That general resistance to getting too close turns out to result not so much from electrical charge (which does still play a role), but rather from the Pauli exclusion effect I mentioned earlier. Pauli exclusion is often skipped over in starting texts on chemistry, which may be why issues such as what touching means are also often left dangling a bit. Without Pauli exclusion, touching - the ability of two large objects to make contact without merging or joining - will always remain a bit mysterious.

So what is Pauli exclusion? It's just this: Very small, very simple particles that spin (rotate) in a very peculiar way always, always insist on being different in some way, sort of like kids in large families where everyone wants their unique role or ability or distinction. But particles, unlike people, are very simple things, so they only have a very limited set of options to choose from. When they run out of those simple options, they have only one option left: they need their own bit of space, apart from any other particle. They will then defend that bit of space very fiercely indeed. It is that defense of their own space that leads large collections of electrons to insist on taking up more and more overall space, as each tiny electron carves out its own unique and fiercely defended bit of turf.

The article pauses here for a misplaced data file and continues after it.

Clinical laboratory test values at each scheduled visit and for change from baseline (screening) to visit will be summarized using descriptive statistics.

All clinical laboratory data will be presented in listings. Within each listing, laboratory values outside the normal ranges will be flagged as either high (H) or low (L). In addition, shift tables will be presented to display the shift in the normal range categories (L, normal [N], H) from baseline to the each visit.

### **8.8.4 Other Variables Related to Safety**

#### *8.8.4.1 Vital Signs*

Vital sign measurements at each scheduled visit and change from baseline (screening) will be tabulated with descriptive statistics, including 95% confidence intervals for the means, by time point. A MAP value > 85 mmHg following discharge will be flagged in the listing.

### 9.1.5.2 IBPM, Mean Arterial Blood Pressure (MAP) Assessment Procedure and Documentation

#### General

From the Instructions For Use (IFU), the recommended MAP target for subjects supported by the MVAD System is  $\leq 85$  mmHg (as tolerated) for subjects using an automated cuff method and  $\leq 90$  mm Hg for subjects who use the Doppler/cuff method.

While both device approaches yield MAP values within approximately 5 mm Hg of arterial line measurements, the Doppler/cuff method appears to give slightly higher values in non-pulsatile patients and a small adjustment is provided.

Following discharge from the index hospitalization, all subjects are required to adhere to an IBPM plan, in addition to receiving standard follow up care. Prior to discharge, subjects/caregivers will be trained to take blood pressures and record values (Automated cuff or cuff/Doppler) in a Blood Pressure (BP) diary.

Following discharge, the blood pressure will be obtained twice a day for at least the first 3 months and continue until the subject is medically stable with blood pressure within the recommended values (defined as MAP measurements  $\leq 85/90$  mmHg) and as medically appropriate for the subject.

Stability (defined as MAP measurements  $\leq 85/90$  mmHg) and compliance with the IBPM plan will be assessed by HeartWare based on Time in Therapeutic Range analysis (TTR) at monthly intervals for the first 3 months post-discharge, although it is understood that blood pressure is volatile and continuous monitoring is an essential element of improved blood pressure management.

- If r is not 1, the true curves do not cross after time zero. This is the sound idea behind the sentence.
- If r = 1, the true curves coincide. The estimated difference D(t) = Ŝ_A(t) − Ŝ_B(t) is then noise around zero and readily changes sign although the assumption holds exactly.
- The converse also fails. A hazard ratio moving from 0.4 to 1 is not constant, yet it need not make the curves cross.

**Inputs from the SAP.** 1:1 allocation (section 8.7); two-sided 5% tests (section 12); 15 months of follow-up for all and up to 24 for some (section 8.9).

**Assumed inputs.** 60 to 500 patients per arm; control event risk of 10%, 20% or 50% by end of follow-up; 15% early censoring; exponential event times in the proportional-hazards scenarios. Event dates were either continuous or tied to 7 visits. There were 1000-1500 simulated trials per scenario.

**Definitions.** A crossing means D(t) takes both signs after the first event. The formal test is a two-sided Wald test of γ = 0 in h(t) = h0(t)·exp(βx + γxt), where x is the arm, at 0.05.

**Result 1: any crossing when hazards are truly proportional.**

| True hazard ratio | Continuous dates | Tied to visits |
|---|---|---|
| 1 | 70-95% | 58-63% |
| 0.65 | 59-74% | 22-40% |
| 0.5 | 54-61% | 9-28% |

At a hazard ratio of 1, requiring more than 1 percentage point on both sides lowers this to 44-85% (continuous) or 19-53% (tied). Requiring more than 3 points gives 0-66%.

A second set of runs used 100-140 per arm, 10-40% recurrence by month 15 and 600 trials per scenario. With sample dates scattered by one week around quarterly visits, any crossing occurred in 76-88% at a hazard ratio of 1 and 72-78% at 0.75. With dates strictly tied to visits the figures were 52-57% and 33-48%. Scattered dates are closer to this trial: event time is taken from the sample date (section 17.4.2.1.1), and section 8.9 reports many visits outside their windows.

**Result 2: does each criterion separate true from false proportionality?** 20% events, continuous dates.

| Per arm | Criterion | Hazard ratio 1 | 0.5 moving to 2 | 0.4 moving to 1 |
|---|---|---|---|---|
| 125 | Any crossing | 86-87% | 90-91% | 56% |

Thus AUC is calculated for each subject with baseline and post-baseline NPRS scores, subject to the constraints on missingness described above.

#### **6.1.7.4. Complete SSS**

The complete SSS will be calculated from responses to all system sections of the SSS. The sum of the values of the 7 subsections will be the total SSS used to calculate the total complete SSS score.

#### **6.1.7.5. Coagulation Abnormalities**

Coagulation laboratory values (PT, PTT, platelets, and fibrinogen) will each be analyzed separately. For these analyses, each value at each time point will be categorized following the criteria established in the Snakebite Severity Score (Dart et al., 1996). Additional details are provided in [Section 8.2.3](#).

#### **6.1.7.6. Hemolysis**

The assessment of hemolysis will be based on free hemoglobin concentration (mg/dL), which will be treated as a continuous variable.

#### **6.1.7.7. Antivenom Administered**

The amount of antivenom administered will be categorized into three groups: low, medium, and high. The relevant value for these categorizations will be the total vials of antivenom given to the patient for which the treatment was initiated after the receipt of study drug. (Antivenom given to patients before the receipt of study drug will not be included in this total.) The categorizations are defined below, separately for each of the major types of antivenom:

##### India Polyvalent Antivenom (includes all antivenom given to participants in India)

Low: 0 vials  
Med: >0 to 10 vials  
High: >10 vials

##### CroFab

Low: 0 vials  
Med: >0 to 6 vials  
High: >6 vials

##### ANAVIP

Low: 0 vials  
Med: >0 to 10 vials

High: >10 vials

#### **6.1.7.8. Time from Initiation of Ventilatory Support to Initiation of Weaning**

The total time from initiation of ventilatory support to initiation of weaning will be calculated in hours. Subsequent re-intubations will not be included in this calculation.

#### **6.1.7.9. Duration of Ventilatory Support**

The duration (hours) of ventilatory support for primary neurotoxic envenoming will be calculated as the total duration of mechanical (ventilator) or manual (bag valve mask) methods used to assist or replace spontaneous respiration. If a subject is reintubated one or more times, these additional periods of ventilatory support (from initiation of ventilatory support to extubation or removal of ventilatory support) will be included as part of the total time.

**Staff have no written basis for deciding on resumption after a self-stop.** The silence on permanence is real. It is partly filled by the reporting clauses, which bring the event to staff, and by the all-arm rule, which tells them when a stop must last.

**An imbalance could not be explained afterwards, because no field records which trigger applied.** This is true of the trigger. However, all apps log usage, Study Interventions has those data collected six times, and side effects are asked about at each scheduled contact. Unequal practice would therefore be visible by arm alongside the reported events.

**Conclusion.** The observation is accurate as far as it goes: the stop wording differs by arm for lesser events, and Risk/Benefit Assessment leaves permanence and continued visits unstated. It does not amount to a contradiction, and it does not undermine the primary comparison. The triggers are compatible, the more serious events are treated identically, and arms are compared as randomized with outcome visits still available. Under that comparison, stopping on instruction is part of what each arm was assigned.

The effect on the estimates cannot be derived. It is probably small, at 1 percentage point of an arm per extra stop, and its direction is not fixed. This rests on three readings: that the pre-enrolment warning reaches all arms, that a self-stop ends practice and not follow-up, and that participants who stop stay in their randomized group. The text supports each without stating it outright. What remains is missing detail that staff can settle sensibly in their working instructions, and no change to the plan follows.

Particles that have this peculiar type of spin are called fermions, and ordinary matter is made of three main types of fermions: Protons, neutrons, and electrons. For the electrons, there is only one identifying feature that distinguishes them from each other, and that is how they spin: counterclockwise (called "up") or clockwise (called "down"). You'd think they'd have other options, but that, too, is a deep mystery of physics: Very small objects are so limited in the information they carry that they can't even have more than two directions from which to choose when spinning around.

However, that one option is very important for understanding that issue of bonding that must be dealt with before atoms can engage in touching. Two electrons with opposite spins, or with spins that can be made opposite of each other by turning atoms around the right way, do not repel each other: They attract. In fact, they attract so much that they are an important part of that "BOOM!" I mentioned earlier for sodium and chlorine, both of which have lonely electrons without spin partners, waiting. There are other factors on how energetic the boom is, but the point is that, until electrons have formed such nice, neat pairs, they don't have as much need to occupy space.